abuse by manifestations of craving tolerance and physical
dependence, as well as an inability to exercise restraint
over drinking.
Chemical dependence: the interaction between a drug
and the individual when there is a compulsion to take
the drug to obtain its effects and/or to avoid the dis-
comforts of withdrawal.
Physical dependence: when a drug becomes necessary
for continued body functioning. An altered physiologic
state has developed from repeatedly increasing drug
concentrations.
Polysubstance dependence: addiction to at least three
categories of psychoactive substances (not including
nicotine or caffeine) but in which no single psychoac-
tive substance predominates.
Psychologic dependence: refers to the state of mind in
which the individual believes the drug is required for
maintaining well-being.
Detoxification: treatment designed to assist in recovery from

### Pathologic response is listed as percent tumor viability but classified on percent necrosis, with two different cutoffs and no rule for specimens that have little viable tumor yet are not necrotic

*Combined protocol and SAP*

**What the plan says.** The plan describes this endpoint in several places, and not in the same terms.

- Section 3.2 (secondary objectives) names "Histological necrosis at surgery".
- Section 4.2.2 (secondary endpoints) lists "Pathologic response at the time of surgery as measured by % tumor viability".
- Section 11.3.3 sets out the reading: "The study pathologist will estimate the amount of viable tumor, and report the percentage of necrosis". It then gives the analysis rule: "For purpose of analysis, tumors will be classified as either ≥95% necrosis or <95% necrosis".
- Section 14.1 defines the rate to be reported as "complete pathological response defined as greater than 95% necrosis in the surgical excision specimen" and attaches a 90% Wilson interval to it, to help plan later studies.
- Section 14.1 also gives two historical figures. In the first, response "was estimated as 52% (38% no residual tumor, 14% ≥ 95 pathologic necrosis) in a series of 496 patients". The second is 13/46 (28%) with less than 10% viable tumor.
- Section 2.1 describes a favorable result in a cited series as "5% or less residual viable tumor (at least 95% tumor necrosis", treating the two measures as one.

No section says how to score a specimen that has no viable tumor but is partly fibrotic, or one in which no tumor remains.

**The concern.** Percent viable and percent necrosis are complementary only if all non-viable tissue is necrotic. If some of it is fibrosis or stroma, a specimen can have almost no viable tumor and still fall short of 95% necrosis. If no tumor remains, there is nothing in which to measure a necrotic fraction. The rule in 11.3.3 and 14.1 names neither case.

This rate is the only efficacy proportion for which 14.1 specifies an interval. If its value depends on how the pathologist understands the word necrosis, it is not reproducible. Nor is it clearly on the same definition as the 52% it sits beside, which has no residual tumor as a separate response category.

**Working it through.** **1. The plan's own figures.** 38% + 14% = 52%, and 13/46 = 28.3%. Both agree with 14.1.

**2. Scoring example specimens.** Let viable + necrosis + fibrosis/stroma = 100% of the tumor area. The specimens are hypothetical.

the toxic effects of a drug; involves withdrawal and may
include pharmacologic and/or nonpharmacologic treat-
ment with psychotherapy and counseling.
Drug: a chemical substance used for diagnosis, prevention, or
treatment of disease. Drugs are classified by biochemical
action, physiological effect, or organ system involved.
Euphoria: feeling of well-being, elation; without fear or worry.
Hallucination: a sensory impression (sight, sound, touch, smell,
or taste) that has no basis in external stimulation; may have
psychological causes, or may result from the use of drugs,
(including alcohol), a brain tumor, senility, or exhaustion.
Hyperthermia: body temperature higher than normal.
Illicit: illegal; not authorized, not sanctioned by law.
Micrognathia: abnormal smallness of the jaws, especially of
the mandible.